John M. Garvin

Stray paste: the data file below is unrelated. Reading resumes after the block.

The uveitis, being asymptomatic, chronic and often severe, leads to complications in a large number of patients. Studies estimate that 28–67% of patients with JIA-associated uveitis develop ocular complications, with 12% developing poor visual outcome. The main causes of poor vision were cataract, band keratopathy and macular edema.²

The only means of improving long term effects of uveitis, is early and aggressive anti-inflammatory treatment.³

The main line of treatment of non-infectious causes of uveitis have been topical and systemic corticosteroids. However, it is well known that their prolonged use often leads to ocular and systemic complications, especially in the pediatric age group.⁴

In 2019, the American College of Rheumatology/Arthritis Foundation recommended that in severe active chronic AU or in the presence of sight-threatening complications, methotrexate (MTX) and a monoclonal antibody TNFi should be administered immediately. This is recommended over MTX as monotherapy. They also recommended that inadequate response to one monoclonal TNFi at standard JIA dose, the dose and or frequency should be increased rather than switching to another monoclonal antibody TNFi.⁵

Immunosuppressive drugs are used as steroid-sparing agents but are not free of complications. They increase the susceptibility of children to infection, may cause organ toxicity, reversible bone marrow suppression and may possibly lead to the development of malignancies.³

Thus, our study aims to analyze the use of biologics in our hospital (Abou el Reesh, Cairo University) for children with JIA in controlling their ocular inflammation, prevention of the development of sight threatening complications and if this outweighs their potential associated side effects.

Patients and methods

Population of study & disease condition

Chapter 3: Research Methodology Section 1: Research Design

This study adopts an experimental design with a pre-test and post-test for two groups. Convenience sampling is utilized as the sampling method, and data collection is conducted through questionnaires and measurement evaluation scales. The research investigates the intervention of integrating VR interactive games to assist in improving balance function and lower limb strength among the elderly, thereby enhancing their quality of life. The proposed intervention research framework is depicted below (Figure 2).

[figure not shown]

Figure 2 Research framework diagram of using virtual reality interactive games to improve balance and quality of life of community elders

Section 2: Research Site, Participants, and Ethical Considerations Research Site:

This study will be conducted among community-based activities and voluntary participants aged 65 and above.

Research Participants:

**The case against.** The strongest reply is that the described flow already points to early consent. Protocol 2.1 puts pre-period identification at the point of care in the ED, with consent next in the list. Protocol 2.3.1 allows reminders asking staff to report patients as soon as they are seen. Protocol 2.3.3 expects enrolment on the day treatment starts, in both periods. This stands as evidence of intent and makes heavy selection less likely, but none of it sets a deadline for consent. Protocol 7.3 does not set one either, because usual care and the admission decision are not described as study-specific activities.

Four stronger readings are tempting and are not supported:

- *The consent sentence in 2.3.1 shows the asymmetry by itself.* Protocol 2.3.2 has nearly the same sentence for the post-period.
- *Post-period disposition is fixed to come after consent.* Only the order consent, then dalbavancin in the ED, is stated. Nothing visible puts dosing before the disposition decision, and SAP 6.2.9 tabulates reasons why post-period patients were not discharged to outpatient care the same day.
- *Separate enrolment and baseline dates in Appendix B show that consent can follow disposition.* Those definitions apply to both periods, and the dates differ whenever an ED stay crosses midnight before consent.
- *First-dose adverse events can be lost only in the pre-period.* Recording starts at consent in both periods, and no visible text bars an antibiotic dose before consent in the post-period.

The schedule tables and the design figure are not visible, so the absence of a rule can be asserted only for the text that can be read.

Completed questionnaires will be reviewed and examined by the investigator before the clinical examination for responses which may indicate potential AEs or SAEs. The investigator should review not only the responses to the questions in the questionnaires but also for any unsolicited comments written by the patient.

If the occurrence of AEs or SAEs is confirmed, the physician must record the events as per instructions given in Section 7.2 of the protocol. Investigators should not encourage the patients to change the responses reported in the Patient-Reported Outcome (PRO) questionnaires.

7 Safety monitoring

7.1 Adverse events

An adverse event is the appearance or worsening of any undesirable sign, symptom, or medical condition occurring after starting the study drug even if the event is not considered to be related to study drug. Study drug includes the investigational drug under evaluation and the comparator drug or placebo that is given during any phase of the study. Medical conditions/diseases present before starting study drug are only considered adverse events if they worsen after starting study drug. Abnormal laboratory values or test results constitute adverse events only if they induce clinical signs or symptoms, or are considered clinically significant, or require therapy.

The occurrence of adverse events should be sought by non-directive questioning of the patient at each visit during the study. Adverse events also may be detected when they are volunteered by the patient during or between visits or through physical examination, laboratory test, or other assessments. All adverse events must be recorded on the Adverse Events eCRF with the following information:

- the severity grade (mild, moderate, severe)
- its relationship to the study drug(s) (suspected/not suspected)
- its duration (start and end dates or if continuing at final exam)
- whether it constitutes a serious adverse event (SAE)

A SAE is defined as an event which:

Is a fish a tangible object? The answer in most cases is obviously “yes.” But in Yates v. United States, the Supreme Court held that fish are outside the meaning of the phrase “tangible object” as it is used in the Sarbanes–Oxley Act of 2002. This Note argues that the Yates decision provides a lens with which to examine the Court’s contemporary methods of statutory interpretation. In adopting the textualist vocabulary most famously associated with the late Justice Scalia, the Justices have committed to speaking the same language. Still, fundamental differences between the Justices remain. These differences expose the inherent flexibility of the textualist approach, and its capacity to accommodate ideological, normative choices in deciding cases. The Yates decision is a model of what we can expect from statutory interpretation decisions in the future: majority and dissenting opinions that engage fully with each other’s reasoning, close readings of statutory text, and narrow focus on the facts of the case.
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